A “windfall” is defined as “an amount of money that somebody/something wins or receives unexpectedly.” It is also described as a sudden, unearned advantage or benefit, i.e., a financial gain achieved without any particular effort. “The oil and gas sector is making extraordinary profits, not as the result of recent changes to risk taking or innovation or efficiency, but as the result of surging global commodity prices, driven in part by Russia’s war,” stated then-British Chancellor Rishi Sunak in 2022, before he took the prime minister’s office. In theory, a government can then tax this additional profitability without affecting the industry’s behavior.
In practice, however, several complications arise, beginning with identifying the threshold at which profits are deemed windfalls. In the EU, the “solidarity contribution” applies to profits that exceed a 20 percent increase in the average yearly taxable profits since 2018. It is unclear, however, why this threshold has been set, and it is not universally adopted. Further, while most EU member states follow the proposed average earnings method to define the tax base for the solidarity contribution within the sector, one study found variations in the implemented tax bases. The applicable tax rate ranged from the minimum rate of 33 percent to 75 percent, along with variations in the application period of the solidarity contribution.
Typically, sectors outside of oil are primarily subject to a corporate income tax (CIT). In the Organisation for Economic Co-operation and Development (OECD), the average CIT rate has fallen to 23 percent, compared to 30 percent in 2002. For the oil industry, the CIT is just one of several fiscal instruments that are applied; collectively, they constitute the petroleum fiscal regime. The total proportion of revenues accruing to the government from oil and gas activities is known as the government take, which typically ranges between 65 and 85 percent and can in some instances exceed 90 percent. Introducing new taxes on the industry should consider the existing system and how the new tax will interact with other instruments, including the treatment of specific deductions.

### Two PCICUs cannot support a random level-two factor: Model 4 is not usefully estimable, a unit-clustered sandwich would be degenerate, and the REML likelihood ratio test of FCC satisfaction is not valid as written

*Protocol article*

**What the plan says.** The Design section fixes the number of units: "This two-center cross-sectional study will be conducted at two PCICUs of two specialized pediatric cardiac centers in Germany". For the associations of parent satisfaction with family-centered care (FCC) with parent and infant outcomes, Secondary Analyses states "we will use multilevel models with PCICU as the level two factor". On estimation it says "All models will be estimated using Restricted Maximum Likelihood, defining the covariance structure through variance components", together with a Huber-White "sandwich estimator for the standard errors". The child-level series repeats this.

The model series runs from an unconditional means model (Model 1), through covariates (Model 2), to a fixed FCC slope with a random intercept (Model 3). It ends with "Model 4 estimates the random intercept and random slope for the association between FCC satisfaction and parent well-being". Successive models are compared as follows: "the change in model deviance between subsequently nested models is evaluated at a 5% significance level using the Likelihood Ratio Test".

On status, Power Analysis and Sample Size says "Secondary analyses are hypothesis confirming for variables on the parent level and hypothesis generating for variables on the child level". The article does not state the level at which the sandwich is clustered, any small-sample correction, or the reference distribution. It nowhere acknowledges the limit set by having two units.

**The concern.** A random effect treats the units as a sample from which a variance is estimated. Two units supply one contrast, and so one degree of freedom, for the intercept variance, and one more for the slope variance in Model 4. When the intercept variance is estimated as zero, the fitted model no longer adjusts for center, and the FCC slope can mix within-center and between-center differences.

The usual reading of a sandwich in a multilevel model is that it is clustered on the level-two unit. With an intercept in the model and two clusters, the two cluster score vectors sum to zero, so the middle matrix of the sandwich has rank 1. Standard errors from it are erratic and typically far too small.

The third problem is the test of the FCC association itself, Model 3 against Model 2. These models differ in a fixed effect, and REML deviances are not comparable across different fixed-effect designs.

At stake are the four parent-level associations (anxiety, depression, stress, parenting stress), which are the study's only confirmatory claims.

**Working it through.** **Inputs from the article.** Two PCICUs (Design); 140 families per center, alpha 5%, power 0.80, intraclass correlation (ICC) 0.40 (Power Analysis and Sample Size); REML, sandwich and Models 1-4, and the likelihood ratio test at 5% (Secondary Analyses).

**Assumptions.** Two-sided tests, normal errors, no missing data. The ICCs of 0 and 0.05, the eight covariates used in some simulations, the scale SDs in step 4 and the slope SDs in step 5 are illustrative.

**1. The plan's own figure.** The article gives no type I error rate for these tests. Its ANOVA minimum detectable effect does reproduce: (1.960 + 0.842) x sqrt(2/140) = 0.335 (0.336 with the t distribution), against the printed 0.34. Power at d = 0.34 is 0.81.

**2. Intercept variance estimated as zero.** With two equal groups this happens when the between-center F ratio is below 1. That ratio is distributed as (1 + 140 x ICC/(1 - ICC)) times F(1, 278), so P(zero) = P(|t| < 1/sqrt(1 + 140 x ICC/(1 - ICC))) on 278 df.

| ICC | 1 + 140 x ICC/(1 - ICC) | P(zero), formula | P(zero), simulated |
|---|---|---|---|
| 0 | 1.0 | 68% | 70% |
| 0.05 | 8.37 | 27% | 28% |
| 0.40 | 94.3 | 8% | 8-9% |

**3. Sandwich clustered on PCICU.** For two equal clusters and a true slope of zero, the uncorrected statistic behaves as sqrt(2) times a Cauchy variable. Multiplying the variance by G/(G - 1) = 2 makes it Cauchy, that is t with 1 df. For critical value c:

Moreover, because the rules attached to each instrument vary significantly between countries, comparing headline rates can be misleading. For instance, in Norway, the total government take is around 78 percent, while in the U.S. (specifically in the Gulf of Mexico) it is around 45 percent. While the Norwegian fiscal regime appears more burdensome at first glance, it is in fact more lenient than its American counterpart since it is entirely profit-based (in addition to the general CIT at 22 percent, a special petroleum tax of 71.8 percent is levied on profits).
In contrast, in the U.S., the industry makes a substantial payment in the form of a signature bonus before any operations begin. This comes in addition to a royalty, which is levied on revenues (not profits), as well as the profit-based CIT. As a result, the Norwegian system responds better to changes in the industry’s profitability than the U.S. system and is therefore progressive – an important feature of an ideal fiscal regime. In contrast, due to its heavy reliance on nonprofit-based instruments, the American fiscal system is regressive: the government share decreases when profitability increases (and vice versa).
Tax stability and neutrality
Equally important, the Norwegian system is among the most stable fiscal regimes in the world, another key principle. Fiscal stability offers a level of predictability and reliability that enables governments to estimate how much revenue will be collected and when; for investors, this secures the basis on which prior investment decisions were made.